Living on a Prayer: How Prayer Can Benefit the Non-Believer

I am a praying-type person.

Of course, my prayers happen with a significant level of cognitive dissonance. I don't have an iron-clad faith that prayer "just works" or a delusional concept that I'm going to get what I want just because I asked for it (when I pray for sun, I'm quite certain there's at least one person who has prayed for rain - why on earth would I be more special than them?).  I'm not even entirely convinced that there is anyone out there to hear my prayers.

Prayer doesn't make me suddenly forget my problems or conjure up a figure who descends in a cloud to sort things out for me.  I've never been "healed" or had something that once was lost, suddenly be found.  In objectively measurable terms, the impact of prayer on my life is likely statistically insignificant and cannot be confirmed as more than a mediocre correlational effect.

So why pray?

For me, prayer has little to do with objective reality.  Like all questions of faith, belief, the supernatural, and "something more in life", none of us actually know for sure what is real.  At the end of the day, the only thing I actually know is what I have experienced in my life.  And I have realized that life is better (more meaningful, more supported, more connected, more grounded) if I choose to have a spiritual connection.  One of the best ways to do that is to pray.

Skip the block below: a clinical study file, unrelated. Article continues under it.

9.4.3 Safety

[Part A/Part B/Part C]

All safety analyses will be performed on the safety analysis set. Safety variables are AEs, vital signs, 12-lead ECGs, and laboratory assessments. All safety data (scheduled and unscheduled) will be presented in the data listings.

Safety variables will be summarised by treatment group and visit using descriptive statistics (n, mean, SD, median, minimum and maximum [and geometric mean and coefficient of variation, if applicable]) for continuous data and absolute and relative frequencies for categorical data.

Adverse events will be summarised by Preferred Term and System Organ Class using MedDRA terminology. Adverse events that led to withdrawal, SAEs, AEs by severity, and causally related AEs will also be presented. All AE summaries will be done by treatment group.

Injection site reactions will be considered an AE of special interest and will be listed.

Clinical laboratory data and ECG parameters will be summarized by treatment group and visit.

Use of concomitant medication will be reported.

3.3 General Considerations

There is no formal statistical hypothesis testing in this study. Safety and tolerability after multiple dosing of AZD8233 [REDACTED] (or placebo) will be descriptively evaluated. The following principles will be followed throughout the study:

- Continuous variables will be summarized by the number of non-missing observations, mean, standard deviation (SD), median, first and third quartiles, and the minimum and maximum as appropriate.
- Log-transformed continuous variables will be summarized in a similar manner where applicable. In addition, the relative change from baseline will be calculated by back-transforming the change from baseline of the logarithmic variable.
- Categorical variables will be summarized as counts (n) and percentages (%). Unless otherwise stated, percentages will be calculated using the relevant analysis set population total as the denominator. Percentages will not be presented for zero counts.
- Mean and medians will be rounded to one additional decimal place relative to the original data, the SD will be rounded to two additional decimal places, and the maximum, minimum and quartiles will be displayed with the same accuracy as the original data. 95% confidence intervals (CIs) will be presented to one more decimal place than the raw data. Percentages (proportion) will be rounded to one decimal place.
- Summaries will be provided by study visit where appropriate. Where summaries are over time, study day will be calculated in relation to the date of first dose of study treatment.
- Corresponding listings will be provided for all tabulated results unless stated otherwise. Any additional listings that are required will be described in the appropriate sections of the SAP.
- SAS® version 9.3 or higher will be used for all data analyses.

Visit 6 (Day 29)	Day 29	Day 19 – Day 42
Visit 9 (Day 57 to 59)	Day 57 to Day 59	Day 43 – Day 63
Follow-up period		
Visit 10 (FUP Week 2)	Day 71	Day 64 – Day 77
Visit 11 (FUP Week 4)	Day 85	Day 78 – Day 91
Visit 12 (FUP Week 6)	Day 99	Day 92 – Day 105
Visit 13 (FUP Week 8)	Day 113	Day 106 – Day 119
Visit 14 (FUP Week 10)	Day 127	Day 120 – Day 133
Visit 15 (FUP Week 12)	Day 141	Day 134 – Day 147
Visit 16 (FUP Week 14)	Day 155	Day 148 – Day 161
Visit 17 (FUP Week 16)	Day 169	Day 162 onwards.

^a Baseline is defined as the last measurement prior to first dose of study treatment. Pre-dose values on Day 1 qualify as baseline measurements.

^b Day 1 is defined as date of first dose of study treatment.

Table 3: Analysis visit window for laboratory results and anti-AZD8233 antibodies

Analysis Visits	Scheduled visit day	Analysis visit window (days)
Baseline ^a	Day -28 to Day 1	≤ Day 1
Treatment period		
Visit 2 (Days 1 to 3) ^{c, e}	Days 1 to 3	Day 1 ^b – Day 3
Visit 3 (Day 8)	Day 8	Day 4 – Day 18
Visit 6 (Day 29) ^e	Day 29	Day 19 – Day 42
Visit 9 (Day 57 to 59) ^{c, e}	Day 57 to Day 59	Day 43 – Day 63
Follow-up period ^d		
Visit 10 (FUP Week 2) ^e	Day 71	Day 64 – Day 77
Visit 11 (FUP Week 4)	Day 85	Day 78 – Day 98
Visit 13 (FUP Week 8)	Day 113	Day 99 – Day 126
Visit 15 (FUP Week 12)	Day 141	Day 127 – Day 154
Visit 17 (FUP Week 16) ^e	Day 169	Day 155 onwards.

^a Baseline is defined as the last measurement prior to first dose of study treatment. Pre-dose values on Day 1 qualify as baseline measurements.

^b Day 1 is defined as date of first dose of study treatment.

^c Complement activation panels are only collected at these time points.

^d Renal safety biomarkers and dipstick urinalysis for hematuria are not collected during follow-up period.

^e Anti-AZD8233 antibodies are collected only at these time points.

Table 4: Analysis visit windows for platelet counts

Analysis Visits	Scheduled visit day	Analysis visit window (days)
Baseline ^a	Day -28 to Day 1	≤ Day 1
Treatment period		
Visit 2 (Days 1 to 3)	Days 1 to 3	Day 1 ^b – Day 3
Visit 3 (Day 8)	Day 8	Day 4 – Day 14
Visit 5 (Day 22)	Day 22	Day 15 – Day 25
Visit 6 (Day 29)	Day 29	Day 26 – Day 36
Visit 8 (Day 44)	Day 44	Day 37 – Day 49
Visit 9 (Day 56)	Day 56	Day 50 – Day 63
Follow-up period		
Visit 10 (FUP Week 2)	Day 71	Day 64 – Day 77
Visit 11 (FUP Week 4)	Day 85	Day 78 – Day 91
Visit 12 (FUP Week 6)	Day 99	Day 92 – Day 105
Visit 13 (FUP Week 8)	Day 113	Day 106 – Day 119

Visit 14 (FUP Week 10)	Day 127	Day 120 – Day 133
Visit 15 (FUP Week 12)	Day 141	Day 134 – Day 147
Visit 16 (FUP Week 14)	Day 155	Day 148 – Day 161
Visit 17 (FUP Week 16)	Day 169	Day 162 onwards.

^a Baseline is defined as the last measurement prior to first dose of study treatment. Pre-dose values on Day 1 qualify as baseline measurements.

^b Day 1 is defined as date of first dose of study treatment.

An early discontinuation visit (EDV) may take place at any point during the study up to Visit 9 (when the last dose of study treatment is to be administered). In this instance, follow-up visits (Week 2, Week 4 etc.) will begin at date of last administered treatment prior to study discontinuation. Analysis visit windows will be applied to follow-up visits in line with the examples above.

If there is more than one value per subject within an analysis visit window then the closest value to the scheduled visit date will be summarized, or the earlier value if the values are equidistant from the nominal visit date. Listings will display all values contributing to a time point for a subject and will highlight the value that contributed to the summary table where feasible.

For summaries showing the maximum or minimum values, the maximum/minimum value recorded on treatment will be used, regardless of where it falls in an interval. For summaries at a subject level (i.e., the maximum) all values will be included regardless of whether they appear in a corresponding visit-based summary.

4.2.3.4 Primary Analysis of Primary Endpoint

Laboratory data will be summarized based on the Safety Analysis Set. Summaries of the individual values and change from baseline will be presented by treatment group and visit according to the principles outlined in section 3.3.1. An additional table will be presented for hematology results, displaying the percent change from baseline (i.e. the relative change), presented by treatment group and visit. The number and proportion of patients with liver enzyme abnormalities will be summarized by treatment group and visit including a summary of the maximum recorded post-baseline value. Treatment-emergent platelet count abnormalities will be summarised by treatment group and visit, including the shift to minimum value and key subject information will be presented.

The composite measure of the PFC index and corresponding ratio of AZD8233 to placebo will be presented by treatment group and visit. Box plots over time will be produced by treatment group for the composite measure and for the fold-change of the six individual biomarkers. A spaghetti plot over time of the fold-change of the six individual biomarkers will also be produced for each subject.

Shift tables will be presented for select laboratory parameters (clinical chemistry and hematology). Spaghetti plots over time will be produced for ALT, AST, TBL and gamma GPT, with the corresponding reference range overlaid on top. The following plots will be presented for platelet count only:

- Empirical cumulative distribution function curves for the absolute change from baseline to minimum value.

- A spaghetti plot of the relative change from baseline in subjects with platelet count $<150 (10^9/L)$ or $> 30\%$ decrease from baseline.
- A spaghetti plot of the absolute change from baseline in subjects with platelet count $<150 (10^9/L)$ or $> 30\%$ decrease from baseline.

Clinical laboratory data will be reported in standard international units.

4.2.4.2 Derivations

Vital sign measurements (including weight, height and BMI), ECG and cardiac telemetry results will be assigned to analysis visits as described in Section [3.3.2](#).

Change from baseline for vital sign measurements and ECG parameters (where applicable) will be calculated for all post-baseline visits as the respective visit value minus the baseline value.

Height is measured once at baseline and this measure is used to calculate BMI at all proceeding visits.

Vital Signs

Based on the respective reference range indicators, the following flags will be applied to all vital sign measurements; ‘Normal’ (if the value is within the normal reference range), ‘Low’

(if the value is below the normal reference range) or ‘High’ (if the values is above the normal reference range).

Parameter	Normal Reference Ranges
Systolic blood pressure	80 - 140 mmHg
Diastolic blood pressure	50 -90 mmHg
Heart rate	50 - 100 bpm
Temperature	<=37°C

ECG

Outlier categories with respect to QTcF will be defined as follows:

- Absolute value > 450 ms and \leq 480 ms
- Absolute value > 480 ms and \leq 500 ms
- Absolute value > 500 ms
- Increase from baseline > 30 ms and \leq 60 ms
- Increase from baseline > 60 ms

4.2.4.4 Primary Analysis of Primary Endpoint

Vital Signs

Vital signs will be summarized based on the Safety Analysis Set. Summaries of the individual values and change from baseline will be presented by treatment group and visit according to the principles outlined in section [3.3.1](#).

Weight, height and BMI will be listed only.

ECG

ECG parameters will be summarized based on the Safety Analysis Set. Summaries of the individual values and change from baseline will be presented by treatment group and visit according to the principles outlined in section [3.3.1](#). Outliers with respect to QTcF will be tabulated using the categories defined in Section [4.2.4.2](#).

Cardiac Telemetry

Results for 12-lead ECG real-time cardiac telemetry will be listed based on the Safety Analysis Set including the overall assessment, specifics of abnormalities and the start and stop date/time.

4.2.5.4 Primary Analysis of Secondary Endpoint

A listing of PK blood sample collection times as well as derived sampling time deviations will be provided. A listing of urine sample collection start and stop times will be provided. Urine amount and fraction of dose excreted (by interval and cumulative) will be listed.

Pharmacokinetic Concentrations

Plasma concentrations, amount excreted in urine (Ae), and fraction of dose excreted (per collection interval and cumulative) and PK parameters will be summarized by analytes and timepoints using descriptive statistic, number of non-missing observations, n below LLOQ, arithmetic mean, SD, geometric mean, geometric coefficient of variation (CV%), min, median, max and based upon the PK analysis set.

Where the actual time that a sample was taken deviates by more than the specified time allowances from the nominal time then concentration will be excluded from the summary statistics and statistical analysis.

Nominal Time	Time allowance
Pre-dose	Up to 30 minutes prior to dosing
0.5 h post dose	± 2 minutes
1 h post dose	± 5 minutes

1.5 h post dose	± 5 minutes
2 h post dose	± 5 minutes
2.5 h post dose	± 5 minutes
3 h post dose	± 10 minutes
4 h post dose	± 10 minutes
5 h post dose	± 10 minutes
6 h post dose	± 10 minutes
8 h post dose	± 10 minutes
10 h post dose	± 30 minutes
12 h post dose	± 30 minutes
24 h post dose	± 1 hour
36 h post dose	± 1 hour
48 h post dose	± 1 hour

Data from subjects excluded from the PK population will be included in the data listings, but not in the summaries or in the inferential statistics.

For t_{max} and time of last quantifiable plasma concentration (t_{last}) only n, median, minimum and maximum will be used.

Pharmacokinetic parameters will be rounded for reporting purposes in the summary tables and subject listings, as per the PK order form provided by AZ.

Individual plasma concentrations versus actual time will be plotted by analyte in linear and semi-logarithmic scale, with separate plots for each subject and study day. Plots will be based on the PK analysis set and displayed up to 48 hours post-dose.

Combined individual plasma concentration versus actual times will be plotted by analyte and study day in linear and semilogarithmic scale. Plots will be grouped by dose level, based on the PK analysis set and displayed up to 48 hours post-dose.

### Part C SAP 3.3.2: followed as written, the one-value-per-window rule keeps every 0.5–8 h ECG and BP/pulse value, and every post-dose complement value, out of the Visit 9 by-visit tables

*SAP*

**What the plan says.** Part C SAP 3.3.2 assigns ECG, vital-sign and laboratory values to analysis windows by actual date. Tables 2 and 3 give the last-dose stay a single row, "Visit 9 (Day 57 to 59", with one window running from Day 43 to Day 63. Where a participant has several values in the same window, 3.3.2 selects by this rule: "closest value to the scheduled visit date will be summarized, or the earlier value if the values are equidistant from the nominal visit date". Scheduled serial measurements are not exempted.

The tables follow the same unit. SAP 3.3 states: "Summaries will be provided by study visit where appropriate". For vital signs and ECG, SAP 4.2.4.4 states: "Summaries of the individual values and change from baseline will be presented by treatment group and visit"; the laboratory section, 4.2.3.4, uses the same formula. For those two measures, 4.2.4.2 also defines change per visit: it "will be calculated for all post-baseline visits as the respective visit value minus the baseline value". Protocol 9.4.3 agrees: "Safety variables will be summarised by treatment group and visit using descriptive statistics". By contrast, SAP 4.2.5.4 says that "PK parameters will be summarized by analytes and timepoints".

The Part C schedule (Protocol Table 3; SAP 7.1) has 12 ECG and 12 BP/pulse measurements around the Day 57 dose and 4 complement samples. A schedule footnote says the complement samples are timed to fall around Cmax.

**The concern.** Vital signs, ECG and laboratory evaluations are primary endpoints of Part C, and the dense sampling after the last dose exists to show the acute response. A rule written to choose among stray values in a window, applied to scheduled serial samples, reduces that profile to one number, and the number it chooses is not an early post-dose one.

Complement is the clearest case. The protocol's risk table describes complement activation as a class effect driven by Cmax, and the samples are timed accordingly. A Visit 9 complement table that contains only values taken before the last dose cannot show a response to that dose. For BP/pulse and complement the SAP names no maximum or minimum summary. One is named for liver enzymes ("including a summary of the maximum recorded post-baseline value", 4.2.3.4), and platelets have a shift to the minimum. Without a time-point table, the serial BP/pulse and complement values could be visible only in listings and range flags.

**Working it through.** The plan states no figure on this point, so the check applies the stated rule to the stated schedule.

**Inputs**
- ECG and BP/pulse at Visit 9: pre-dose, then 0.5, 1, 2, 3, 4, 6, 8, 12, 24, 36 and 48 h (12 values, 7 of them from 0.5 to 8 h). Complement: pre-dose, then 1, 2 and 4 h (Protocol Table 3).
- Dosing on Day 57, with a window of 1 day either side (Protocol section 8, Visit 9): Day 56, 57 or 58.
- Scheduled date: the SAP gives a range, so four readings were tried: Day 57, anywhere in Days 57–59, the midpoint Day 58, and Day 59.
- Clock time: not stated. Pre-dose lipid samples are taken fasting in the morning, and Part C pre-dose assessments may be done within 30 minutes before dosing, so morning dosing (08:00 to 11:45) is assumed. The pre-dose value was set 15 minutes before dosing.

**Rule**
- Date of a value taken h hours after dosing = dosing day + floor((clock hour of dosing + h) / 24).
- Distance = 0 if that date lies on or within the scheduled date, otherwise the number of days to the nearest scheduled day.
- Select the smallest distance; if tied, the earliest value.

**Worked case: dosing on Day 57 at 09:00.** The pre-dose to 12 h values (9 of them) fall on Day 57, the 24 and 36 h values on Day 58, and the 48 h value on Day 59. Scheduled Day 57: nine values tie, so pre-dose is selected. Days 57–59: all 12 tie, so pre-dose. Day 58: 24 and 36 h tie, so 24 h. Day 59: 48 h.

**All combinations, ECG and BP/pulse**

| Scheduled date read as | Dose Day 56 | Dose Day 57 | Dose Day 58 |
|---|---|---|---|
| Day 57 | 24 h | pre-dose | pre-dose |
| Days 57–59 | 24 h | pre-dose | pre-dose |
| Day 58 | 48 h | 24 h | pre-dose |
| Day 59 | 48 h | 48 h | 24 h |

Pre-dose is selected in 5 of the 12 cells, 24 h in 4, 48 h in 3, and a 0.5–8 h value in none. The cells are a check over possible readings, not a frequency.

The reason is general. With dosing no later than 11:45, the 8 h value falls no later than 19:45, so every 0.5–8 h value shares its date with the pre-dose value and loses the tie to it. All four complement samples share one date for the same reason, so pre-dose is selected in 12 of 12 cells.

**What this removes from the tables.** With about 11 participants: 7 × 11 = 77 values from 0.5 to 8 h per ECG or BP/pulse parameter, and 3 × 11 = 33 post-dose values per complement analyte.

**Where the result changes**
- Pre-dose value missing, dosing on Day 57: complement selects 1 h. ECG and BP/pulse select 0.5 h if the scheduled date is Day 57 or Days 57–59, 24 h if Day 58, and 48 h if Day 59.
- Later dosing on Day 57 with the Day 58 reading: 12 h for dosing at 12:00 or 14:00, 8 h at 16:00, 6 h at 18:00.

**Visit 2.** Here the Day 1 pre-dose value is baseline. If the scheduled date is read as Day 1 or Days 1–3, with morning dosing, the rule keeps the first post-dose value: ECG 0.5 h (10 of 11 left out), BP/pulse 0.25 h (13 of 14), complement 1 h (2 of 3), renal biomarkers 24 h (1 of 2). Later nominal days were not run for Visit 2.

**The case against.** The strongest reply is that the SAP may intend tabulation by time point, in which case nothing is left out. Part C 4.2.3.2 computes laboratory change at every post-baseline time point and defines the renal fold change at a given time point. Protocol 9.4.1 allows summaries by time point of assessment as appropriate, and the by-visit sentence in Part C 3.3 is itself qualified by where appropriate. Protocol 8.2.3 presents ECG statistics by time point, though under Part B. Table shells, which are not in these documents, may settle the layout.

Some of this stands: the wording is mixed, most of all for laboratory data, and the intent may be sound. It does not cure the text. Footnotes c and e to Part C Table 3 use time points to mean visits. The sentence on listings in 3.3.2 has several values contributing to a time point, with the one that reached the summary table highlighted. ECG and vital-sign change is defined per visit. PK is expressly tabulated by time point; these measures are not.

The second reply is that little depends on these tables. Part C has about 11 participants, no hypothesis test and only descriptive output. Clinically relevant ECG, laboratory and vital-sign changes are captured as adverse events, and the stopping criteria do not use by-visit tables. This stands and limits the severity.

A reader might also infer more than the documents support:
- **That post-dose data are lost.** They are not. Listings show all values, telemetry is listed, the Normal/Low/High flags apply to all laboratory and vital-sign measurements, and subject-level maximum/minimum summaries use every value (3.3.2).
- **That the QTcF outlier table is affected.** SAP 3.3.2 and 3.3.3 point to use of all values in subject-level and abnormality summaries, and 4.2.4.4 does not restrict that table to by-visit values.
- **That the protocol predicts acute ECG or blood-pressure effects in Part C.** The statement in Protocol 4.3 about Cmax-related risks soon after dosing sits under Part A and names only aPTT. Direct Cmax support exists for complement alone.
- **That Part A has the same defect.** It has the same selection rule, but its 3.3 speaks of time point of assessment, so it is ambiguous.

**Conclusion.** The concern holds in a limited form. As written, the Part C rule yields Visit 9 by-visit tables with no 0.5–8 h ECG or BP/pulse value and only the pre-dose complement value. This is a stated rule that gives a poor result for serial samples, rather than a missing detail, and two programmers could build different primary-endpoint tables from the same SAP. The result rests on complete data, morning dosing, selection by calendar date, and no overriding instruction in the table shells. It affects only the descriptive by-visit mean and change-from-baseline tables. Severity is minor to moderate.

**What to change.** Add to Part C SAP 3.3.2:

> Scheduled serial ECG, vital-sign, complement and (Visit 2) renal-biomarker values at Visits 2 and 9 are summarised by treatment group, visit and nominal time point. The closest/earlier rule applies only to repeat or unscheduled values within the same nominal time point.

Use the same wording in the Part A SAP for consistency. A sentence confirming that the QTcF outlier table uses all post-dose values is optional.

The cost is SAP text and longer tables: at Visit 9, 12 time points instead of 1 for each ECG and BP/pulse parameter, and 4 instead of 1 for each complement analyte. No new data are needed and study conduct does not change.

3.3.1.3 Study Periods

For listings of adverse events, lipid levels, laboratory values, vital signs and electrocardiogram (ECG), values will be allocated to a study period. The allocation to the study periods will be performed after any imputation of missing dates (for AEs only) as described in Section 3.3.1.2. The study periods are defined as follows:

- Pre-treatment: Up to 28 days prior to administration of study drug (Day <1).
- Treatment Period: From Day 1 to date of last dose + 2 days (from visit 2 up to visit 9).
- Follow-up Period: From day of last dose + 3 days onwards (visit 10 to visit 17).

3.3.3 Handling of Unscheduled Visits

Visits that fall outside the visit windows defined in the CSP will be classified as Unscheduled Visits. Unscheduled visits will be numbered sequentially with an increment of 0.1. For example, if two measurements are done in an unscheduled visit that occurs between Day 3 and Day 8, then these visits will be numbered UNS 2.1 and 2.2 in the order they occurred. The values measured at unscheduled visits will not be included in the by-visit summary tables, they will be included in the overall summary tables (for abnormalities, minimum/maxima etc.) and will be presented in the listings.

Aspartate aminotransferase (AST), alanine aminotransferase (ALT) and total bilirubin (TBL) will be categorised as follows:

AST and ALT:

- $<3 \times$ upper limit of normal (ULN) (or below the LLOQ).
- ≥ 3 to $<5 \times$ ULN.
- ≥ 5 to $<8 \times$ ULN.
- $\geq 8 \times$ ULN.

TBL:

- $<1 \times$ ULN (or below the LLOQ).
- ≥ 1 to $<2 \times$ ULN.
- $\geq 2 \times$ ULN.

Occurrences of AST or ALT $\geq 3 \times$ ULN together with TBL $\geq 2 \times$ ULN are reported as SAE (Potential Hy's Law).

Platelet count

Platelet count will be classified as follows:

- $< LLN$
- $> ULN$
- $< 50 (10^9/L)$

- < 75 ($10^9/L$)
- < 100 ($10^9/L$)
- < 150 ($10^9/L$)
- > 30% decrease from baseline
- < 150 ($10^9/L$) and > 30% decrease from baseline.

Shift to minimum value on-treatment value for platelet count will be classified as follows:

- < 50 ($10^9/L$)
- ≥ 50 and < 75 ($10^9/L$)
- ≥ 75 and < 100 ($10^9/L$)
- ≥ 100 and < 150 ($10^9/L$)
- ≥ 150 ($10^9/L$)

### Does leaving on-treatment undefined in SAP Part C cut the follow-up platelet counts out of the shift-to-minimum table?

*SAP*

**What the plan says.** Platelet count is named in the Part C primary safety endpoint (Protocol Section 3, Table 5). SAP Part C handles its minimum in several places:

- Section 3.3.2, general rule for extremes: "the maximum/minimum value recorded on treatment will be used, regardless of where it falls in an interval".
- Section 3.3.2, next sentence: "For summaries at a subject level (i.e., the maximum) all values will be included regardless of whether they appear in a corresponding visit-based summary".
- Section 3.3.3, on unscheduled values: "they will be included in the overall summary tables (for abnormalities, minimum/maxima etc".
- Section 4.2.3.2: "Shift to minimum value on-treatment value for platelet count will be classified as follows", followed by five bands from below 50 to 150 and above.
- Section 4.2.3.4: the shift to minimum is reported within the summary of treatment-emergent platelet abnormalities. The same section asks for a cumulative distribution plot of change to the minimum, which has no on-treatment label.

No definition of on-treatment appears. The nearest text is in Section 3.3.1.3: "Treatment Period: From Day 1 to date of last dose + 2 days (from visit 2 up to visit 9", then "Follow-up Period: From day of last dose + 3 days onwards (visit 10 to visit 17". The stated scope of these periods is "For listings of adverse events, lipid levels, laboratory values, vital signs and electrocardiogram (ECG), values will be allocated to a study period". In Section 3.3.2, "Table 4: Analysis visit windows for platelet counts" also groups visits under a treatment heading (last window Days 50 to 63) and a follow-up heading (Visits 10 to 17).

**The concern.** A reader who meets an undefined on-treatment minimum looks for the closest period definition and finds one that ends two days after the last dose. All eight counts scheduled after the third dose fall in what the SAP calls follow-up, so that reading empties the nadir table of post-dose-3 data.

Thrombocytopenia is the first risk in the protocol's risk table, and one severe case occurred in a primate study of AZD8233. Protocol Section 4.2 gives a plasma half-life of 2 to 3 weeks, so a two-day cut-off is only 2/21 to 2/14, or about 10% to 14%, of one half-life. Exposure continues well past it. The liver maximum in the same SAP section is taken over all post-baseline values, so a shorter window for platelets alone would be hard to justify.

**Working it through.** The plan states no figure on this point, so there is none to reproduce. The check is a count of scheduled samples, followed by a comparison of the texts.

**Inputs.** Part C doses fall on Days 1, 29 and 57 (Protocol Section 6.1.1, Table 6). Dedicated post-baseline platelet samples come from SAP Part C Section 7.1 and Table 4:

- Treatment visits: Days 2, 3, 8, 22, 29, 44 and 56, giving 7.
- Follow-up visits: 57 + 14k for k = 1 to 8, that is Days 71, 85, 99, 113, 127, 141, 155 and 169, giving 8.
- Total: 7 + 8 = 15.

The function of a prayer, then, is not to present a to-do list to my deity of choice.  It's to connect with something greater than me and to be reminded that I am not a deity.  It doesn't do away with the darker times of fear, stress, worry, or sadness, but it provides a sort of container to hold them.  A groundedness and a knowledge, floating somewhere around me, even if I can't quite grasp it, that this too shall pass.  A sense that there is something greater than me in control (thank goodness!), and that I can trust it.

Like most people who write about their experiences, I also think others could benefit from this.  I even think that people who aren't religious could use some time in prayer.

If you don't believe in a god?

If the idea of praying to a god doesn't sit well with you here, then replace it.  For me, "God" is shorthand for "a greater spiritual being that may or may not actually exist, that may just be (as Carl Sagan put it in Varieties of the Scientific Experience) the sum of all the principles of physics that rule the universe that we don't understand and are what we are actually talking about when we talk about God because they are so much bigger than us, or may be something closer to the God I read about in the Bible.  Either way, I will never know, but it's easier to talk to and about the ruling force of the universe if I personify it and a personal connection makes it feel more meaningful to my human brain."

See how "God" is easier?